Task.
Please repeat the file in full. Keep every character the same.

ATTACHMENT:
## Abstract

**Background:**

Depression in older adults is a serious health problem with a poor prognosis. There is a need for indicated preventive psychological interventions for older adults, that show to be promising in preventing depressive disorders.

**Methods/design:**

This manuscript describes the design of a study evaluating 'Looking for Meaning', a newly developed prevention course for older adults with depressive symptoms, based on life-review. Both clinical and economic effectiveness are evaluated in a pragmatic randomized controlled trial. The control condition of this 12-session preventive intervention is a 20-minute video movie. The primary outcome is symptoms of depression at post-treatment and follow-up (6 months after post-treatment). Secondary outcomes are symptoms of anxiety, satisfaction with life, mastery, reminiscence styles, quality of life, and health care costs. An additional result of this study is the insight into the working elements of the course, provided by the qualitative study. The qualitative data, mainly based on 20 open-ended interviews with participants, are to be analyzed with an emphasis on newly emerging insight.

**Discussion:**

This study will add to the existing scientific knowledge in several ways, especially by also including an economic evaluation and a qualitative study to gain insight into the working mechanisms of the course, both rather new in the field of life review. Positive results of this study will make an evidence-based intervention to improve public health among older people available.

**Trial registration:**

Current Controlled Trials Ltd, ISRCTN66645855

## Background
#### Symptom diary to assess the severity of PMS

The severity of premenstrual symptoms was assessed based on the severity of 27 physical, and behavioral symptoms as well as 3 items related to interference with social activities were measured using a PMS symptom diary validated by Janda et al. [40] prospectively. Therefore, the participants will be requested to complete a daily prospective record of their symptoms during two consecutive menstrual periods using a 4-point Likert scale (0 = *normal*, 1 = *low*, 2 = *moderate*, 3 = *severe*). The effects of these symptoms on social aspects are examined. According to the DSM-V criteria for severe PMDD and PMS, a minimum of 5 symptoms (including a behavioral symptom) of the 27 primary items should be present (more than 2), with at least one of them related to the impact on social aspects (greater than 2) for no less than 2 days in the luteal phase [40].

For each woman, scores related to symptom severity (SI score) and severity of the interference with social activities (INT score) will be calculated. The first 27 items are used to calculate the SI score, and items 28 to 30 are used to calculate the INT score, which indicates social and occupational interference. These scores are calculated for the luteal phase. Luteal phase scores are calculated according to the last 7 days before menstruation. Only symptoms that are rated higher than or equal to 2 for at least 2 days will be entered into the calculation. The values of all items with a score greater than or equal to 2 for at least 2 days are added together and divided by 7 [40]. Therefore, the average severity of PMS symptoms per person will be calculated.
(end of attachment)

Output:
## Abstract

**Background:**

Depression in older adults is a serious health problem with a poor prognosis. There is a need for indicated preventive psychological interventions for older adults, that show to be promising in preventing depressive disorders.

**Methods/design:**

This manuscript describes the design of a study evaluating 'Looking for Meaning', a newly developed prevention course for older adults with depressive symptoms, based on life-review. Both clinical and economic effectiveness are evaluated in a pragmatic randomized controlled trial. The control condition of this 12-session preventive intervention is a 20-minute video movie. The primary outcome is symptoms of depression at post-treatment and follow-up (6 months after post-treatment). Secondary outcomes are symptoms of anxiety, satisfaction with life, mastery, reminiscence styles, quality of life, and health care costs. An additional result of this study is the insight into the working elements of the course, provided by the qualitative study. The qualitative data, mainly based on 20 open-ended interviews with participants, are to be analyzed with an emphasis on newly emerging insight.

**Discussion:**

This study will add to the existing scientific knowledge in several ways, especially by also including an economic evaluation and a qualitative study to gain insight into the working mechanisms of the course, both rather new in the field of life review. Positive results of this study will make an evidence-based intervention to improve public health among older people available.

**Trial registration:**

Current Controlled Trials Ltd, ISRCTN66645855

## Background
#### Symptom diary to assess the severity of PMS

The severity of premenstrual symptoms was assessed based on the severity of 27 physical, and behavioral symptoms as well as 3 items related to interference with social activities were measured using a PMS symptom diary validated by Janda et al. [40] prospectively. Therefore, the participants will be requested to complete a daily prospective record of their symptoms during two consecutive menstrual periods using a 4-point Likert scale (0 = *normal*, 1 = *low*, 2 = *moderate*, 3 = *severe*). The effects of these symptoms on social aspects are examined. According to the DSM-V criteria for severe PMDD and PMS, a minimum of 5 symptoms (including a behavioral symptom) of the 27 primary items should be present (more than 2), with at least one of them related to the impact on social aspects (greater than 2) for no less than 2 days in the luteal phase [40].

For each woman, scores related to symptom severity (SI score) and severity of the interference with social activities (INT score) will be calculated. The first 27 items are used to calculate the SI score, and items 28 to 30 are used to calculate the INT score, which indicates social and occupational interference. These scores are calculated for the luteal phase. Luteal phase scores are calculated according to the last 7 days before menstruation. Only symptoms that are rated higher than or equal to 2 for at least 2 days will be entered into the calculation. The values of all items with a score greater than or equal to 2 for at least 2 days are added together and divided by 7 [40]. Therefore, the average severity of PMS symptoms per person will be calculated.